Filtered By: News

Vaccine scaremongers should be held accountable for measles outbreak —Drilon

Senate Minority Leader Franklin Drilon said vaccine scaremongers should not be allowed to get away for spreading fear about the measles vaccine that led to the outbreak of the contagious disease.

According to a report by JP Soriano on GMA News TV's State of the Nation with Jessica Soho, the Philippines has been ranked by the World Health Organization as third worldwide with the highest incidence of measles over a 12-month period until July this year.

"Natakot iyong mga magulang na dalhin iyong anak nila para sa bakuna," Drilon said. 

"Now I think it's a known fact that PAO (Public Attorneys' Office) has taken it upon themselves to go hammer and thongs on this issue.  We, public officials, are held accountable for the consequences of our official acts," Drilon added.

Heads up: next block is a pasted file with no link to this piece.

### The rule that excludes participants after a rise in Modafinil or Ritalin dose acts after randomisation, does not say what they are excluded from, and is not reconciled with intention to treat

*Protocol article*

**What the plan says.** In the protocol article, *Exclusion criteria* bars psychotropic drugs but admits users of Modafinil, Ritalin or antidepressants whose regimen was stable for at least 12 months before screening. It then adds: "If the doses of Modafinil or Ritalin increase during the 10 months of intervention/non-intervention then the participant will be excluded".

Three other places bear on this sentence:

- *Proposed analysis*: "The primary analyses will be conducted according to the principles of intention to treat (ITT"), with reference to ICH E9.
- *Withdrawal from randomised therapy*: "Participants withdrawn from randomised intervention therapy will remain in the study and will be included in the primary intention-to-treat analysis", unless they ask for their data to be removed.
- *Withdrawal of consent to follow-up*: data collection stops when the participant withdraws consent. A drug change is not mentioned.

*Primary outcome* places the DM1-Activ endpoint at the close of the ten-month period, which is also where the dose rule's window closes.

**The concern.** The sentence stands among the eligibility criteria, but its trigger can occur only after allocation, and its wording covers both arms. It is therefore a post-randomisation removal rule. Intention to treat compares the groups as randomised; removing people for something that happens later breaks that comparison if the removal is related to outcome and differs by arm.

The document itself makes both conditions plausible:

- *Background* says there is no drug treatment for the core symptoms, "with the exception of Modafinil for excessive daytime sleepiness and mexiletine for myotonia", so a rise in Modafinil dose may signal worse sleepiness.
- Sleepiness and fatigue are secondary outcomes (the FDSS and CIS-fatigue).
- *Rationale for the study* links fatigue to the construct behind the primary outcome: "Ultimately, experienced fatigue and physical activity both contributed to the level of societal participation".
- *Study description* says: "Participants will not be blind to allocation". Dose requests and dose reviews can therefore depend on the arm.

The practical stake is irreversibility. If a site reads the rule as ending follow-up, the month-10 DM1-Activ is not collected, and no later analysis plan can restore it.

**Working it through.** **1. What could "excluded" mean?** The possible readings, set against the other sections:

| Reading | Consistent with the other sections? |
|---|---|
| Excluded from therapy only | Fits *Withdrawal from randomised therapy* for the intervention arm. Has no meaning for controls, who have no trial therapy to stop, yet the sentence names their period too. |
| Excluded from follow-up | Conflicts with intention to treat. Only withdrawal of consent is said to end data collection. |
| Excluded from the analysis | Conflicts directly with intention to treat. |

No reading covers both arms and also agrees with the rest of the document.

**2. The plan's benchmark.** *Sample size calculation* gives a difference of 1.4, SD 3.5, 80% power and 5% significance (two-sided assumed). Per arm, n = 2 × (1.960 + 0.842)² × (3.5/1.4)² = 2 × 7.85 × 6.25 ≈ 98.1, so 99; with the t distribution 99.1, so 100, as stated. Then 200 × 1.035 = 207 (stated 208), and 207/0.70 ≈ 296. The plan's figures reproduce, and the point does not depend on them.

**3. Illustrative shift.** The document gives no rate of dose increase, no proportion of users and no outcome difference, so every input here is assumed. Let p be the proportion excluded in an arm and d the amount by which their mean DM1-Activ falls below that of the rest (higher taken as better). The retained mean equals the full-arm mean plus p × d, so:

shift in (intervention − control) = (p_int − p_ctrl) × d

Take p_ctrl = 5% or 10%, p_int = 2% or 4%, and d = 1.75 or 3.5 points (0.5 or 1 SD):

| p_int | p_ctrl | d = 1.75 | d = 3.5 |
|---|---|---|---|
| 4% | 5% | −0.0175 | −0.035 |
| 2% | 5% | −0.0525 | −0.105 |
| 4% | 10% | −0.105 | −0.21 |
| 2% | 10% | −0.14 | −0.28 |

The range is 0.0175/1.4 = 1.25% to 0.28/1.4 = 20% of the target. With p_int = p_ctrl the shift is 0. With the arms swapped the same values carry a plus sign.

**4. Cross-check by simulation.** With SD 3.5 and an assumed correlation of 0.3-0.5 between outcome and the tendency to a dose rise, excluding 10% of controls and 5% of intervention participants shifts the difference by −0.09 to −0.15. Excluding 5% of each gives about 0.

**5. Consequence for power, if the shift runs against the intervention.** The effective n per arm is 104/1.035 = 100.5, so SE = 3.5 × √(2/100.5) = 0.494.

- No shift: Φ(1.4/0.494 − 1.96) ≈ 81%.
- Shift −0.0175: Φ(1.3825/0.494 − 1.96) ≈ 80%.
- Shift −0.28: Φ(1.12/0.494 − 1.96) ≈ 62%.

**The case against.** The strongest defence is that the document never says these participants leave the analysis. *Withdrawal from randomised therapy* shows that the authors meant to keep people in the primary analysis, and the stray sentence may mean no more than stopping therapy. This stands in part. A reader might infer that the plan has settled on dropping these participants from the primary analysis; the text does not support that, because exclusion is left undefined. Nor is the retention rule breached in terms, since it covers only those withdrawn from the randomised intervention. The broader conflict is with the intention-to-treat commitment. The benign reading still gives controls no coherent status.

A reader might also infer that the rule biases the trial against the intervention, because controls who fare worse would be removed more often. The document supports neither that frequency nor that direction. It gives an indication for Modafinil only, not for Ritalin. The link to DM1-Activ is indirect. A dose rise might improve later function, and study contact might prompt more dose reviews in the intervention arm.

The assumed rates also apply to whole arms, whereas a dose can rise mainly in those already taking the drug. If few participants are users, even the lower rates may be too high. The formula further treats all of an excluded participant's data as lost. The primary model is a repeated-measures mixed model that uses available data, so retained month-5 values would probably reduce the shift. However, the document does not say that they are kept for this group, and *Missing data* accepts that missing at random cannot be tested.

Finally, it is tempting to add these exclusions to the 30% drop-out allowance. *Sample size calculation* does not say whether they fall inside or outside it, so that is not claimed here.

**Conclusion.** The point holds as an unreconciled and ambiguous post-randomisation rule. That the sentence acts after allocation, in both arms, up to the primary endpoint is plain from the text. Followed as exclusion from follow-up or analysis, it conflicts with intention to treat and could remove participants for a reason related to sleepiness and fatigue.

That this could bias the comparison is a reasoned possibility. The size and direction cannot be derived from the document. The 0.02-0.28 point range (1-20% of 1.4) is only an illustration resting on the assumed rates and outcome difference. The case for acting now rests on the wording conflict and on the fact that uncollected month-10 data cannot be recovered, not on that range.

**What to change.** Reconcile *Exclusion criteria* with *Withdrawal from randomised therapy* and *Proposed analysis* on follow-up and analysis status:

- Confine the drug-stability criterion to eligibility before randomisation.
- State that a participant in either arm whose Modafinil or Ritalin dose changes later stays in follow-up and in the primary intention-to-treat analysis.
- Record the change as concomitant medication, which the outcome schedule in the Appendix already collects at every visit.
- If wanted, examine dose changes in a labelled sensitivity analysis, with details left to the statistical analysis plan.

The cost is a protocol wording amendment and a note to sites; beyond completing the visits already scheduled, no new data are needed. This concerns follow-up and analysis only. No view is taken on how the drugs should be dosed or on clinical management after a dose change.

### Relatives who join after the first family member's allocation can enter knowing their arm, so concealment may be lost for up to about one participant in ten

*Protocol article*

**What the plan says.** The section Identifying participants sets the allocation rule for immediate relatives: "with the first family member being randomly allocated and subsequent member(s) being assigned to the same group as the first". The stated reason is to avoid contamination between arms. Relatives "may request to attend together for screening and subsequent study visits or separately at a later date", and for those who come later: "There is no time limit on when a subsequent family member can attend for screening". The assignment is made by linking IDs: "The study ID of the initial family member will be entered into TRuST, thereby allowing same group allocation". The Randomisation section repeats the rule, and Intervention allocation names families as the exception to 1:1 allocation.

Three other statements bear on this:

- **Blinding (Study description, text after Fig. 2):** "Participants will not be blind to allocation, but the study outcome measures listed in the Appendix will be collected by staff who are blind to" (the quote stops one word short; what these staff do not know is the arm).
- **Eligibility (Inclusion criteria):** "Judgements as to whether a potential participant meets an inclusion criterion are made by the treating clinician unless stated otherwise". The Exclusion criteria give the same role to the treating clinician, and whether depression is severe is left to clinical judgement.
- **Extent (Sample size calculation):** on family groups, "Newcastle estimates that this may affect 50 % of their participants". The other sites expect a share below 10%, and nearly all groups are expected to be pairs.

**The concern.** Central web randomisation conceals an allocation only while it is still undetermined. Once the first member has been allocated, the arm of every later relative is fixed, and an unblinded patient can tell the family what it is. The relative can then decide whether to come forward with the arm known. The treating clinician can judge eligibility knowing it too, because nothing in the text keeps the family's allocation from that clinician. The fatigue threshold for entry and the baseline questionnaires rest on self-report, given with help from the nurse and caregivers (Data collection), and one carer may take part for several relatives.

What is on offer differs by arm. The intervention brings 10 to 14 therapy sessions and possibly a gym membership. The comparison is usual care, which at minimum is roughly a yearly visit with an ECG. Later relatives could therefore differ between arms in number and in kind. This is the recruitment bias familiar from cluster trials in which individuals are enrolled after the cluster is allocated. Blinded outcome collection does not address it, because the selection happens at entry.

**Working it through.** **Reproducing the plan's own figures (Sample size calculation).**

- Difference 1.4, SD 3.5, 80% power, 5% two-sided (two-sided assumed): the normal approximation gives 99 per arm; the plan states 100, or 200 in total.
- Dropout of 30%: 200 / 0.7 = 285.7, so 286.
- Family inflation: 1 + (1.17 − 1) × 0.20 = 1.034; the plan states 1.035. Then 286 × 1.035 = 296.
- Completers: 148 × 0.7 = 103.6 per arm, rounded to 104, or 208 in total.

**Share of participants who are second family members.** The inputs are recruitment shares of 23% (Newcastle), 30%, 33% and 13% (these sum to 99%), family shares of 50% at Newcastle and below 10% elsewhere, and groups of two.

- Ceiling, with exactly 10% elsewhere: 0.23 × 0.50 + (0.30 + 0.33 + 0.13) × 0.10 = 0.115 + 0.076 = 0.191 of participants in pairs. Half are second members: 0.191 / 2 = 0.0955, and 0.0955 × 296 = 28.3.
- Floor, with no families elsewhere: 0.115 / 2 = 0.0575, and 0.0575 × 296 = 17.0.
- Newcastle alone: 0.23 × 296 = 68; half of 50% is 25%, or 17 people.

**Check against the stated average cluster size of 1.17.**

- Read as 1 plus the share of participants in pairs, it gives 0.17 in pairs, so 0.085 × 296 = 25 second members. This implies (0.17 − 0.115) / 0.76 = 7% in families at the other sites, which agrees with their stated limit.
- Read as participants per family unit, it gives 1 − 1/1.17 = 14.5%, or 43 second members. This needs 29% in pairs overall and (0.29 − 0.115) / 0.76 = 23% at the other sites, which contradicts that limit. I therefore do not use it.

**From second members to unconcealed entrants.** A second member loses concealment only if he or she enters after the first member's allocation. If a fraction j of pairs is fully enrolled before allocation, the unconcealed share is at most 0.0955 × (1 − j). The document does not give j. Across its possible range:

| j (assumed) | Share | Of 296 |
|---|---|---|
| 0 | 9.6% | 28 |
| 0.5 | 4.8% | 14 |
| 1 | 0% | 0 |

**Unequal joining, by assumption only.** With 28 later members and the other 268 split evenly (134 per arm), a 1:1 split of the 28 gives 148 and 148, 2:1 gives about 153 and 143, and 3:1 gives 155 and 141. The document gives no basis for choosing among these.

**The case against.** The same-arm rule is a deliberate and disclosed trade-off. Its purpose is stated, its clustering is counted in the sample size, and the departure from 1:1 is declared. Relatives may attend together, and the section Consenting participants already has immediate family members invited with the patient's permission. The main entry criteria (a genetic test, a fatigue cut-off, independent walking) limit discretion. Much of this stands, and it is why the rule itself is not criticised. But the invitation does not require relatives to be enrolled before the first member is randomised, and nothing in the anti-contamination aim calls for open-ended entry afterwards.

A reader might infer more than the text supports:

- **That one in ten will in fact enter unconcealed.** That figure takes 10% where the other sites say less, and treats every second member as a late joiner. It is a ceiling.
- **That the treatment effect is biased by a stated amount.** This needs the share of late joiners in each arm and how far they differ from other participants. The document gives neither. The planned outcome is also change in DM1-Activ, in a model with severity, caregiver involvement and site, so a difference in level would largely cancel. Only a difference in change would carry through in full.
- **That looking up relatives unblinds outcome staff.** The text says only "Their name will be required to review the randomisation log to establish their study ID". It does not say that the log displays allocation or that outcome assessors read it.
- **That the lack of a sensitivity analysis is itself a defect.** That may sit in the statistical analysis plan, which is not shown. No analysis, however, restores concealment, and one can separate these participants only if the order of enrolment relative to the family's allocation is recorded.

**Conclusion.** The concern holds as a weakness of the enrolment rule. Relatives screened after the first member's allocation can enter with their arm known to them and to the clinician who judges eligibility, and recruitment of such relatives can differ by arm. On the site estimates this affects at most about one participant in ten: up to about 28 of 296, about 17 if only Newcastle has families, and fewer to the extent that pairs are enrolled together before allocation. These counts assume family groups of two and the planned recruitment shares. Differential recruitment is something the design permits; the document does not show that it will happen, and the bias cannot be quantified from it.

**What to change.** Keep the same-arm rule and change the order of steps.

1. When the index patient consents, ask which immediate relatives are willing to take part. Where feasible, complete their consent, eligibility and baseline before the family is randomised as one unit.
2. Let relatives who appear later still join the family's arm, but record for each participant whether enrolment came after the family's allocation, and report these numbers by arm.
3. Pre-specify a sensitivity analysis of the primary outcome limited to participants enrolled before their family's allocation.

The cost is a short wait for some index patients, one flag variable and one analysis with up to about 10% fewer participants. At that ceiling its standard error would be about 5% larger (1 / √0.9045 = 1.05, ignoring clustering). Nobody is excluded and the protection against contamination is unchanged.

Public Attorney’s Office Chief Persida Acosta had claimed that anti-dengue vaccine Dengvaxia had caused the deaths of a number of children inoculated with it, causing public scare and resulting in the drop in the country's immunization rate.

GMA News has contacted Acosta to react on Drilon's statement, but she has yet to issue a reply.

Earlier, Acosta said her office merely extended aid to the families of the Dengvaxia-vaccinated children who died.

According to the report, from 105 cases brought to San Lazaro Hospital in Manila  last year, the number rose to 3,072 cases this year.

In Bicol region, there were 1,336 measles cases from January to August this year, including 15 deaths.

The Department of Health said they are conducting house-to-house visits in some areas to encourage parents to have their children vaccinated. —LDF, GMA News